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How do news organizations find their footing when the ground starts shifting? We’re providing a hands-on view into the process that’s unfolding as newsrooms at the Missouri School of Journalism begin exploring and launching over-the-top (OTT) products and projects.

“Just do it,” was the answer to a final question when I checked in with Joe Terrell, news director at KLTV in Tyler, Texas. The question was to identify one thing his team learned since the 2017 launch of the 24/7 digital product East Texas Now. And, he was not pitching for a well-known sports apparel company.

General Manager Pat Stacey says the east Texas station, which is in DMA 114, is profitable and absolutely a marketing success for the Gray Television ABC affiliate. “East Texas Now gives us a 24/7 presence accessible across all of our digital platforms including Roku and Amazon Fire,” says Stacey.

Watch East Texas Now and you will see something that feels a bit like talk radio — before the genre became obsessed with political feuding. Until news breaks — anywhere in the world!

“This is every news director’s dream,” says Terrell, as he points out the newsroom is now always ready for spot news. And, the KLTV newsroom doesn’t fret about interrupting a soap opera or syndicated television show. “Of course, we still interrupt programming on the main channel for weather bulletins and major breaking news,” says Terrell.

The one frustration, however, is the struggle to be interactive. Terrell, a self-described techno-geek and fearless when it comes to technology, says Facebook Live is the only way to easily interact with the audience. The struggle is primarily an issue of the technology — specifically the latency (that is the technical word for time-lag) — on the OTT platforms and the lack of an easy chat feature on the station’s mobile platforms. “We finish an interview and some viewers are just seeing it depending upon the platform,” says Terrell.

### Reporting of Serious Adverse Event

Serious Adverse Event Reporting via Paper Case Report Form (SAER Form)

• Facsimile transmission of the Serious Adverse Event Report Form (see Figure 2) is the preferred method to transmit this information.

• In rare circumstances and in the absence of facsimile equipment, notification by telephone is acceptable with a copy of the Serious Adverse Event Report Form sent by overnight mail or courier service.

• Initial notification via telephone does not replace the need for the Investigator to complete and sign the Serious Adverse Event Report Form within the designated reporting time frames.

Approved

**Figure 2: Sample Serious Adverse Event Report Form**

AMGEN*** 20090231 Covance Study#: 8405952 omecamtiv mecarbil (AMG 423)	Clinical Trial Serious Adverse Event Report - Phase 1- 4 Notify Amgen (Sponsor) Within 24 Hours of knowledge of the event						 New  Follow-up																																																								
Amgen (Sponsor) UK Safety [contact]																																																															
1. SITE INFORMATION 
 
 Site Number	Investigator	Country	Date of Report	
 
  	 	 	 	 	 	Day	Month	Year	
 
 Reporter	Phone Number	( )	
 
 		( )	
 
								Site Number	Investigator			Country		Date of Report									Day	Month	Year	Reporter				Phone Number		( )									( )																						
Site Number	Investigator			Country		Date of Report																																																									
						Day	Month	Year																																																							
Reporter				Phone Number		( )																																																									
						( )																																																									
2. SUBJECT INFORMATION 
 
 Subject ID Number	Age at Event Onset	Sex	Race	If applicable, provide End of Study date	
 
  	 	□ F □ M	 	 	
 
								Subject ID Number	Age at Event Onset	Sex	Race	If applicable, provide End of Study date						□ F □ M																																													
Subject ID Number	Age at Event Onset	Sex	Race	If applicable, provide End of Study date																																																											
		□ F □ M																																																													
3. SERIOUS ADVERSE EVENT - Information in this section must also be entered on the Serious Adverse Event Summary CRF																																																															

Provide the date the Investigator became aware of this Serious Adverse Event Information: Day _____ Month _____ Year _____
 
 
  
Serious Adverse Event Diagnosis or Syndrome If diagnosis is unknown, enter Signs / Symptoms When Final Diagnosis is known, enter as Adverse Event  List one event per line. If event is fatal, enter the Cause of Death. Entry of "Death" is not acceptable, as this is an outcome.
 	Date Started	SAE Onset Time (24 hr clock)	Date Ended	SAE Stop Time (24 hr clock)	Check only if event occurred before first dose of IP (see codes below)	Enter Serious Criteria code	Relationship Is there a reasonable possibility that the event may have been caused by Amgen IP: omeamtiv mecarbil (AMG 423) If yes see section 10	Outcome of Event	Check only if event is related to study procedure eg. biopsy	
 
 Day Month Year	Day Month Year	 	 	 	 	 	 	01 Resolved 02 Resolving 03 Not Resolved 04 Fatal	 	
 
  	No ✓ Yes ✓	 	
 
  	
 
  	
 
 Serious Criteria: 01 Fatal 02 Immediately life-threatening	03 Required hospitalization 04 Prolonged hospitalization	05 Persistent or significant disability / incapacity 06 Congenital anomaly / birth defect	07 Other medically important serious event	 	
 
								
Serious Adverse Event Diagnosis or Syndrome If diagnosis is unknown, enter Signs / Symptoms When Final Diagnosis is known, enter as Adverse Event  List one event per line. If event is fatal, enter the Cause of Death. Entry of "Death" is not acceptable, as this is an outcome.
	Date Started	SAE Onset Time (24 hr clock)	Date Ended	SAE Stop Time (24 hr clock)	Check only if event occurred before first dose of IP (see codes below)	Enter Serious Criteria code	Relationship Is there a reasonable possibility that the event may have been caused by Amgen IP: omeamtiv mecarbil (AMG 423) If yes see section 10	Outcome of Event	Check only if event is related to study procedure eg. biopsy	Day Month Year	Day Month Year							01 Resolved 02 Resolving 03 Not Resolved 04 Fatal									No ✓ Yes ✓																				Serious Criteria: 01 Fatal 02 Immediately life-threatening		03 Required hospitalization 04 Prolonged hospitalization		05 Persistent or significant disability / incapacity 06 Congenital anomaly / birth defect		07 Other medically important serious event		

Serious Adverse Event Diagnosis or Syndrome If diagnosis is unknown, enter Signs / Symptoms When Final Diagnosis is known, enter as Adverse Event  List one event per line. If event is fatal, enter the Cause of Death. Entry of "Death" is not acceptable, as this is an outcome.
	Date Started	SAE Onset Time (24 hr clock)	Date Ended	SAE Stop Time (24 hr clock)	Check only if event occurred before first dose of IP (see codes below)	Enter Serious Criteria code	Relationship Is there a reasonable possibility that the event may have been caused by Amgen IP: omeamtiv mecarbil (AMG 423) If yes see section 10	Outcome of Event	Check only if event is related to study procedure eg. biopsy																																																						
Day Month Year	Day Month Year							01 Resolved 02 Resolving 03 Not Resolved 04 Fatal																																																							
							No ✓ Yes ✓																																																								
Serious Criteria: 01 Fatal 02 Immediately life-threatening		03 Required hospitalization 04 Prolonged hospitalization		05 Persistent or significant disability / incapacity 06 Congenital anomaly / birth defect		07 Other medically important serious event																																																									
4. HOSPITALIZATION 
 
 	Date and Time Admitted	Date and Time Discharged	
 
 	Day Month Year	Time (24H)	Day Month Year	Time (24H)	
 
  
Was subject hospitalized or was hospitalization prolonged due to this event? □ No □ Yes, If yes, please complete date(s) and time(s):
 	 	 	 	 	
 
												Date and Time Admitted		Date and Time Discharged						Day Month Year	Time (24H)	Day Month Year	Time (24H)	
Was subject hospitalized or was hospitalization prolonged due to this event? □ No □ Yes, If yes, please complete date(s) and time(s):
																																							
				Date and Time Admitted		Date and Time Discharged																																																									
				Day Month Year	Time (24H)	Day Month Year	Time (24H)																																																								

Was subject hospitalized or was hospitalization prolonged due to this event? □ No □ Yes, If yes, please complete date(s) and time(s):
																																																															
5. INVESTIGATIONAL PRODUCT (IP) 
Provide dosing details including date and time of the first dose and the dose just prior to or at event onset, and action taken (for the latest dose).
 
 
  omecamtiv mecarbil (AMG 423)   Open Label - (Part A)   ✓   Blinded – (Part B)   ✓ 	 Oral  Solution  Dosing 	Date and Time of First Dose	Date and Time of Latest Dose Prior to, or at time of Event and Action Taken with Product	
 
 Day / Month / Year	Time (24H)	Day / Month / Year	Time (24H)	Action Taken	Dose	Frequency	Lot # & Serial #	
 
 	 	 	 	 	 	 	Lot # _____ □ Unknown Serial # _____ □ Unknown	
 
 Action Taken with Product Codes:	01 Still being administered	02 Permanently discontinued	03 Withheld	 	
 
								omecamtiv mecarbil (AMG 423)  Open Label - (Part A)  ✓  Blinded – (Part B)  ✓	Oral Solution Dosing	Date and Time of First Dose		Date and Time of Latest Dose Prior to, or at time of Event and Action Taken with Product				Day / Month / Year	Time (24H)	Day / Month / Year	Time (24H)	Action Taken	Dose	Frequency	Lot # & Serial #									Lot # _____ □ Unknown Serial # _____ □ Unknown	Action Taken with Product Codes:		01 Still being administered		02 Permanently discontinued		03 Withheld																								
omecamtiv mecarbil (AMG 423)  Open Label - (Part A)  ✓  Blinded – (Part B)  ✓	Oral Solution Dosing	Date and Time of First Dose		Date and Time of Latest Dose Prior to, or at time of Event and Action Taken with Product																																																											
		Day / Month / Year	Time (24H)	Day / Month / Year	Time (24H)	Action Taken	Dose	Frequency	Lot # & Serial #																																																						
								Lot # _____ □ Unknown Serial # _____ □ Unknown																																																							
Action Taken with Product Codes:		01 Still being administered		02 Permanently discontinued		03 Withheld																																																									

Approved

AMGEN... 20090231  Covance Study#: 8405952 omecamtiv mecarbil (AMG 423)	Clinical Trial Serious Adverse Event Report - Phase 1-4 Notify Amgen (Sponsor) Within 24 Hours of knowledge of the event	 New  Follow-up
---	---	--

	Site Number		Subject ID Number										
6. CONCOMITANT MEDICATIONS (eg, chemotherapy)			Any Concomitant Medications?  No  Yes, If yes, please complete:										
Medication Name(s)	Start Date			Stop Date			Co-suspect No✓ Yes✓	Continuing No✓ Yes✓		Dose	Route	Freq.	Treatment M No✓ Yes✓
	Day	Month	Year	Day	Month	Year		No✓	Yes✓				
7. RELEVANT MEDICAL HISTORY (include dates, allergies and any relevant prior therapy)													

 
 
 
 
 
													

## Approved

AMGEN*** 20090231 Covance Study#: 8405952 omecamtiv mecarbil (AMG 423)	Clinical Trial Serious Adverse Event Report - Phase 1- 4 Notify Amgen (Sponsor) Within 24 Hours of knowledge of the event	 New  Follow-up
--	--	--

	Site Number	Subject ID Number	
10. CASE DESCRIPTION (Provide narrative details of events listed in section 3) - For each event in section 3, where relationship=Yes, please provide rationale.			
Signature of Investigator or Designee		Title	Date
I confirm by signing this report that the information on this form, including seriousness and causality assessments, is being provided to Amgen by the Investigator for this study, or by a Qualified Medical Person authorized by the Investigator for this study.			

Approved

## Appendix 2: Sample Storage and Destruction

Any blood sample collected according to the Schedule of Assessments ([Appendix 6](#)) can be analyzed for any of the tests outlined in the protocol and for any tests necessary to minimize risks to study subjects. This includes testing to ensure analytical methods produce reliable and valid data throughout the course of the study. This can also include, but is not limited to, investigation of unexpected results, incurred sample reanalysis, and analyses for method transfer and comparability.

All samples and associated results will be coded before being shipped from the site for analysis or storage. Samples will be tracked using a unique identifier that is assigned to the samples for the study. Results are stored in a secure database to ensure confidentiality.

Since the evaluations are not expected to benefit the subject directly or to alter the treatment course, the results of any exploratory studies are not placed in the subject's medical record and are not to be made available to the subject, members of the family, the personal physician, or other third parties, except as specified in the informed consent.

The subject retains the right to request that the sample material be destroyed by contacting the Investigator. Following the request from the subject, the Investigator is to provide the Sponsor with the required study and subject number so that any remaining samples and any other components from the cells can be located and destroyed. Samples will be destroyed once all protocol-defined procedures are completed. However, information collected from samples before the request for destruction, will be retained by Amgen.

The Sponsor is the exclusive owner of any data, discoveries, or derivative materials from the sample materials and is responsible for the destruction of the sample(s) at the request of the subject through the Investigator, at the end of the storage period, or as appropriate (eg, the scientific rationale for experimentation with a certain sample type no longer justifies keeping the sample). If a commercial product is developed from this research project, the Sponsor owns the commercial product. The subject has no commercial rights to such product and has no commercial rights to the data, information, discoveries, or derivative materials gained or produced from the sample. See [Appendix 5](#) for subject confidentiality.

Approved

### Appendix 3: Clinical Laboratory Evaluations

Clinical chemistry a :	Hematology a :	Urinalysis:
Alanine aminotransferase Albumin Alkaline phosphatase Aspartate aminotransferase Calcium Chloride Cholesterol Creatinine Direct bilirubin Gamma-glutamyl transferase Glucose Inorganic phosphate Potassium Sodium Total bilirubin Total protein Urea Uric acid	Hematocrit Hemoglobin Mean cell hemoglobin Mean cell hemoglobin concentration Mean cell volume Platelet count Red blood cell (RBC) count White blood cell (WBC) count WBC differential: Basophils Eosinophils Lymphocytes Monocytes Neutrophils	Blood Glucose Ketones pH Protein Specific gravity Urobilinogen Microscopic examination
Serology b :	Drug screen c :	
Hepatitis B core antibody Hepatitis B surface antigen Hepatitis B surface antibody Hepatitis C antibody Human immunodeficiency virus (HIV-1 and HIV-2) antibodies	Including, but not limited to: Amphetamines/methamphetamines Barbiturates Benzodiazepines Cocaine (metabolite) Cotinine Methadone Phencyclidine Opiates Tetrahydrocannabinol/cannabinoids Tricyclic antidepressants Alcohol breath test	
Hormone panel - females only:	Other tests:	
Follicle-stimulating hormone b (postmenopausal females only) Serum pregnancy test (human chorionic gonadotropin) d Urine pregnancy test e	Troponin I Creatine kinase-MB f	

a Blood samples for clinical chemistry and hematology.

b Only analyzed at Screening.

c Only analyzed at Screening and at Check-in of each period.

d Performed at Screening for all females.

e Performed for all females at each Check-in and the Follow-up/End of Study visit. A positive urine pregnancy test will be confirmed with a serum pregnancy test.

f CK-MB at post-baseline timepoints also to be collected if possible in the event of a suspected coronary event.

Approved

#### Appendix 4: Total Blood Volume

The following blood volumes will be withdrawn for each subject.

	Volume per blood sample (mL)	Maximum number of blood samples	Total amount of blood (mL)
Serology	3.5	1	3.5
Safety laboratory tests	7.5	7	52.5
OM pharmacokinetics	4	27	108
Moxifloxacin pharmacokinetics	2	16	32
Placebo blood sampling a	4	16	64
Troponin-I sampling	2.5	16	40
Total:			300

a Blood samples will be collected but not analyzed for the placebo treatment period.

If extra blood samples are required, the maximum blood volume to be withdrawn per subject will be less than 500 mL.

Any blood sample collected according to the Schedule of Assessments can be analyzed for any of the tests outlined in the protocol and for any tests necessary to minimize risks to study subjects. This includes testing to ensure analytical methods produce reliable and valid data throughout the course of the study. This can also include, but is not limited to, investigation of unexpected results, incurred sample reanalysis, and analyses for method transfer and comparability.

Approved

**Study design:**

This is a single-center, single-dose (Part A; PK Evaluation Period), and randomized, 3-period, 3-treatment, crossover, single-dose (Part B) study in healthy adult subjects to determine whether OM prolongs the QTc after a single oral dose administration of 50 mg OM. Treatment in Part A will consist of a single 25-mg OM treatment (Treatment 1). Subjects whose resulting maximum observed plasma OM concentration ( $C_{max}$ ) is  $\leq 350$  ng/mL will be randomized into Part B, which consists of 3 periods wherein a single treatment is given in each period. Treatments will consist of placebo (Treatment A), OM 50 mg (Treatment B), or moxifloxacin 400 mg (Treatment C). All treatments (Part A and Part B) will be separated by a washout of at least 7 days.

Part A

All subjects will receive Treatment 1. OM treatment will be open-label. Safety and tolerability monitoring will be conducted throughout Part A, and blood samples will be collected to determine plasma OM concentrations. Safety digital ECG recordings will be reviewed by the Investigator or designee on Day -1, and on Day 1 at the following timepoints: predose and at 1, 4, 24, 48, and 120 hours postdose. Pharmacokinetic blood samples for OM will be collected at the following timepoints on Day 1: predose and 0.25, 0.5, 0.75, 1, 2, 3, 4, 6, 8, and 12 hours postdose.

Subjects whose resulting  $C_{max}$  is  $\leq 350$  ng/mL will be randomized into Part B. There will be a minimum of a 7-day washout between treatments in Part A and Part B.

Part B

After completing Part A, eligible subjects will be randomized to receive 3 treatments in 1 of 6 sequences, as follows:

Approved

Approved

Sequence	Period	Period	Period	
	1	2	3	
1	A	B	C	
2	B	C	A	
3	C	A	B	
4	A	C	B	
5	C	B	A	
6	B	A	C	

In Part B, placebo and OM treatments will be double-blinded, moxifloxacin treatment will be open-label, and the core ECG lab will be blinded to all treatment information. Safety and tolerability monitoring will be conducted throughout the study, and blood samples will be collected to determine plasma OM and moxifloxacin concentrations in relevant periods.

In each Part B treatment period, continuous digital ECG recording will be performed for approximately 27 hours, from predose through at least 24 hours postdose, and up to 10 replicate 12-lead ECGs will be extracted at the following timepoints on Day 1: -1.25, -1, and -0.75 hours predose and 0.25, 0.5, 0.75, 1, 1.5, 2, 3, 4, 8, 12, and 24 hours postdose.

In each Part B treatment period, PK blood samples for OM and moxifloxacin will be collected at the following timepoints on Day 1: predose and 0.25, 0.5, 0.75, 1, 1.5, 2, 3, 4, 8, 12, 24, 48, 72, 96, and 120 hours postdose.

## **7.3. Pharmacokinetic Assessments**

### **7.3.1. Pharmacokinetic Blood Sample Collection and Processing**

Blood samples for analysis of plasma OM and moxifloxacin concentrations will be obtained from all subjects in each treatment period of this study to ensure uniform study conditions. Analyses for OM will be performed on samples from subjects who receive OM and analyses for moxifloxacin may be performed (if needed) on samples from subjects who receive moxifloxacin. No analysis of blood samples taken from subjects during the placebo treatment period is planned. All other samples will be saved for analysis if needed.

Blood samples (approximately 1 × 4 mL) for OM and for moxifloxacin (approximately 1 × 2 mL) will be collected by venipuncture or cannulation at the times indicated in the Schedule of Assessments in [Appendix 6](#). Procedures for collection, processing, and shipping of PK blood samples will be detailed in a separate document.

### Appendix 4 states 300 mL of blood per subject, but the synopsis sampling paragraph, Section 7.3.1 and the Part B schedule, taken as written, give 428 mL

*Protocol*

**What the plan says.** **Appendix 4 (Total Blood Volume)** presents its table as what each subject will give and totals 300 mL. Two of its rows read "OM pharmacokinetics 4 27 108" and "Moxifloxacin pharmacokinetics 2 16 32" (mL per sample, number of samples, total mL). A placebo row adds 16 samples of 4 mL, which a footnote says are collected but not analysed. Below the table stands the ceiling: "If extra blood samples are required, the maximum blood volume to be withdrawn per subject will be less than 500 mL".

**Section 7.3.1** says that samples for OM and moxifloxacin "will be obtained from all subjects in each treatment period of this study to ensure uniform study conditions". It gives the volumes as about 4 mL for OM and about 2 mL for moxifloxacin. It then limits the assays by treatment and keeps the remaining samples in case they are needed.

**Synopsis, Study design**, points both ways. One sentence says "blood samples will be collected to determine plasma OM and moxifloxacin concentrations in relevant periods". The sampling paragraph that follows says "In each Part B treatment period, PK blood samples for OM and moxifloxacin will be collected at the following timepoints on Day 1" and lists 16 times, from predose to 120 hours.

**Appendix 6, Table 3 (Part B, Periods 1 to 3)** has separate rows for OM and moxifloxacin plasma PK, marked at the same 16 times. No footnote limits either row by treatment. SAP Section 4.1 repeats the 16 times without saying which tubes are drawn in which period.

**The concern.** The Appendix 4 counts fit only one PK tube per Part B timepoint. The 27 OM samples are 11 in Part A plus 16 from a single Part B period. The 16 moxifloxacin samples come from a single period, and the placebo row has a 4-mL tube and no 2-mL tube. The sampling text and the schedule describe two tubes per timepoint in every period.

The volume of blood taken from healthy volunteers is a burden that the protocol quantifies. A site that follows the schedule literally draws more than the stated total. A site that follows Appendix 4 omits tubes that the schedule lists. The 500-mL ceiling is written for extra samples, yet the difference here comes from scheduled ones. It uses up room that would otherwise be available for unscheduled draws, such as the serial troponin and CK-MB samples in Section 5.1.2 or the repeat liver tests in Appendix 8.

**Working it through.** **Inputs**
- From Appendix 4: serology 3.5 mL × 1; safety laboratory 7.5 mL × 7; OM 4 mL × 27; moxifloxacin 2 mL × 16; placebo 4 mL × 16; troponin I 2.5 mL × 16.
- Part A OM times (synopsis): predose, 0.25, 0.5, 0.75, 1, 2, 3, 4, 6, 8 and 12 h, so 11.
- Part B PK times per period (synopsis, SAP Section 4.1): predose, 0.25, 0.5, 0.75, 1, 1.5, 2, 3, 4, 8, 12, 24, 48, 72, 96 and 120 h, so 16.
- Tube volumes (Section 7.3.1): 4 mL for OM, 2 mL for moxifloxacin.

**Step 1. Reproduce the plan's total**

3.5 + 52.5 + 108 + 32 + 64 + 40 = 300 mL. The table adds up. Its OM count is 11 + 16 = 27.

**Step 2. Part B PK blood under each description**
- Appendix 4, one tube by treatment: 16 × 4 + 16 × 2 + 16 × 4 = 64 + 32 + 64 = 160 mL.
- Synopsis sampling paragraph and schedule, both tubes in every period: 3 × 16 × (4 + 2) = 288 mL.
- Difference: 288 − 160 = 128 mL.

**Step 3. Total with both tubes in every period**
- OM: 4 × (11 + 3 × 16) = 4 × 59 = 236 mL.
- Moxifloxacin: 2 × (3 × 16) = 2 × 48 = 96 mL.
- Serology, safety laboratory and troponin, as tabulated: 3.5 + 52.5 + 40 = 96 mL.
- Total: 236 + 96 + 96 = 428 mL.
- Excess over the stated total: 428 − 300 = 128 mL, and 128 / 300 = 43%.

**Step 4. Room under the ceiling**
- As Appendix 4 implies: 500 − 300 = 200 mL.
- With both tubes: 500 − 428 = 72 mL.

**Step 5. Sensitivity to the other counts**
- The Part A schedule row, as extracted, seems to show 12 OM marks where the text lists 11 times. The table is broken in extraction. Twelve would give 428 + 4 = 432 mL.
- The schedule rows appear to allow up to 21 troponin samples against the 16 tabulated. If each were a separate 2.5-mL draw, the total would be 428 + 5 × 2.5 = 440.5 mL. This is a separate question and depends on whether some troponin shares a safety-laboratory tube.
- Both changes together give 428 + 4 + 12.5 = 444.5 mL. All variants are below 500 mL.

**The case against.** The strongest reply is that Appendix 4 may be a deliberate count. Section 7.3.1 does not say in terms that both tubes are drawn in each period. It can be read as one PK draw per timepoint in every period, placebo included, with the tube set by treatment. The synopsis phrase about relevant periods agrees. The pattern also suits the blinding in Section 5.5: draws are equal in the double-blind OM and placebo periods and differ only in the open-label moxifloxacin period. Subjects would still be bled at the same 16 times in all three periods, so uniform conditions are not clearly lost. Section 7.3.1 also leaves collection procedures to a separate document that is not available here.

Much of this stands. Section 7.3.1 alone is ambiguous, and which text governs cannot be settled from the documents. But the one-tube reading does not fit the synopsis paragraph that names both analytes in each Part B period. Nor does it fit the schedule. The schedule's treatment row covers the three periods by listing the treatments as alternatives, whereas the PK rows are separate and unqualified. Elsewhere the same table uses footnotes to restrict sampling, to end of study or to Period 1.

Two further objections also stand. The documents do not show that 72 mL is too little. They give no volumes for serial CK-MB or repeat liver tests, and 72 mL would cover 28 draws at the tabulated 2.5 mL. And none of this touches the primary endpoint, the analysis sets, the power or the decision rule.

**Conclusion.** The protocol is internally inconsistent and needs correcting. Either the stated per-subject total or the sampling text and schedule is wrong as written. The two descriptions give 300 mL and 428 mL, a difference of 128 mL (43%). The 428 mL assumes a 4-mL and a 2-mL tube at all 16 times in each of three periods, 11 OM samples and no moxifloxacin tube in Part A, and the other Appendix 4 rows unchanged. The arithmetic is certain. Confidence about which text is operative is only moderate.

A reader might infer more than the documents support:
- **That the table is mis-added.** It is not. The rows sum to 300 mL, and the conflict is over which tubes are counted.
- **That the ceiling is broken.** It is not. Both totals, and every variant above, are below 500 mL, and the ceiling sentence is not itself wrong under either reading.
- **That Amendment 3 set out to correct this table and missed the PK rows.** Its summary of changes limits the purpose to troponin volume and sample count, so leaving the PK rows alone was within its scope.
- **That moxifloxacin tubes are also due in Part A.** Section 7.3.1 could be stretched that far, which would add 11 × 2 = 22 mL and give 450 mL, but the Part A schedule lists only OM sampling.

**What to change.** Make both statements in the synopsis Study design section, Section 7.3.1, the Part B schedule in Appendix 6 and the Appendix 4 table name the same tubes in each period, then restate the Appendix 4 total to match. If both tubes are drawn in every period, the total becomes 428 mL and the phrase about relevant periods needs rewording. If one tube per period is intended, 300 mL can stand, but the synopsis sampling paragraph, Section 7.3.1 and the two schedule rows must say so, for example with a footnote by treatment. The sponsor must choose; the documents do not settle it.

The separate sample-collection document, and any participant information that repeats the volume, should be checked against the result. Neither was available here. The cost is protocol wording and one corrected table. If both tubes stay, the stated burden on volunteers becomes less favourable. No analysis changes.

The station came to their current OTT model when their corporate bosses (then Raycom Media) challenged stations to rethink Digital First with ideas that fundamentally change newsroom workflows. KLTV’s longtime News Director Kenny Boles looked at the station’s newscasts and observed precious little was actually “happening now.” Stories were completed well before the newscast with reporters (mostly multi-media journalists or MMJ’s) pushing deadlines “because they could.”

Terrell says the station tried a VJ-model several years ago loosely patterned after MTV’s so-called video-jockeys. Streaming technology at the time made for a bad user experience. “OTT pushed streaming technology to where we could do East Texas Now,” says Terrell.

Today, the only time you see KLTV newscast replays is overnight. From 4:30 a.m. through 10:30 p.m., you see traditional live newscasts or you see one of the station’s two host-driven shows. The hosts are NOT news anchors because they routinely read sponsorship messages. “We are not doing advertorial content because we haven’t found a way that feels right,” says Stacey. “We are constantly looking at different ideas." He says advertising clients quickly support new sponsorship opportunities.

One sponsorship that continues to be a success is Project Tornado. Chief Meteorologist Mark Scirto began visiting schools 31 years ago. The First Alert Team could only visit a limited number of schools each year in a state that records twice as many tornadoes as any other state. And, logistics did not help in a region where schools can be more than 100 miles apart. The solution, schools gather students around the TV for what is now a major live event supported with valuable digital assets and other teaching tools.

The East Texas Now project required a significant capital investment, mostly focused on automating control room production. Stacey says the project is ahead of the financial commitments made to the corporate bosses. Terrell says the workflow is not exactly what News Director Kenny Boles imagined, but views the project as a success because the team understands the importance of constant evaluation and iteration.

Boles unexpectedly passed away just as the project was launching. “Kenny gave us all such a clear vision that we think today’s product is just what he would have wanted,” says Stacey. “He was clear we should just do it, and that is what we did,” says Terrell.

Steven Ackermann  
 
Special Projects Consultant



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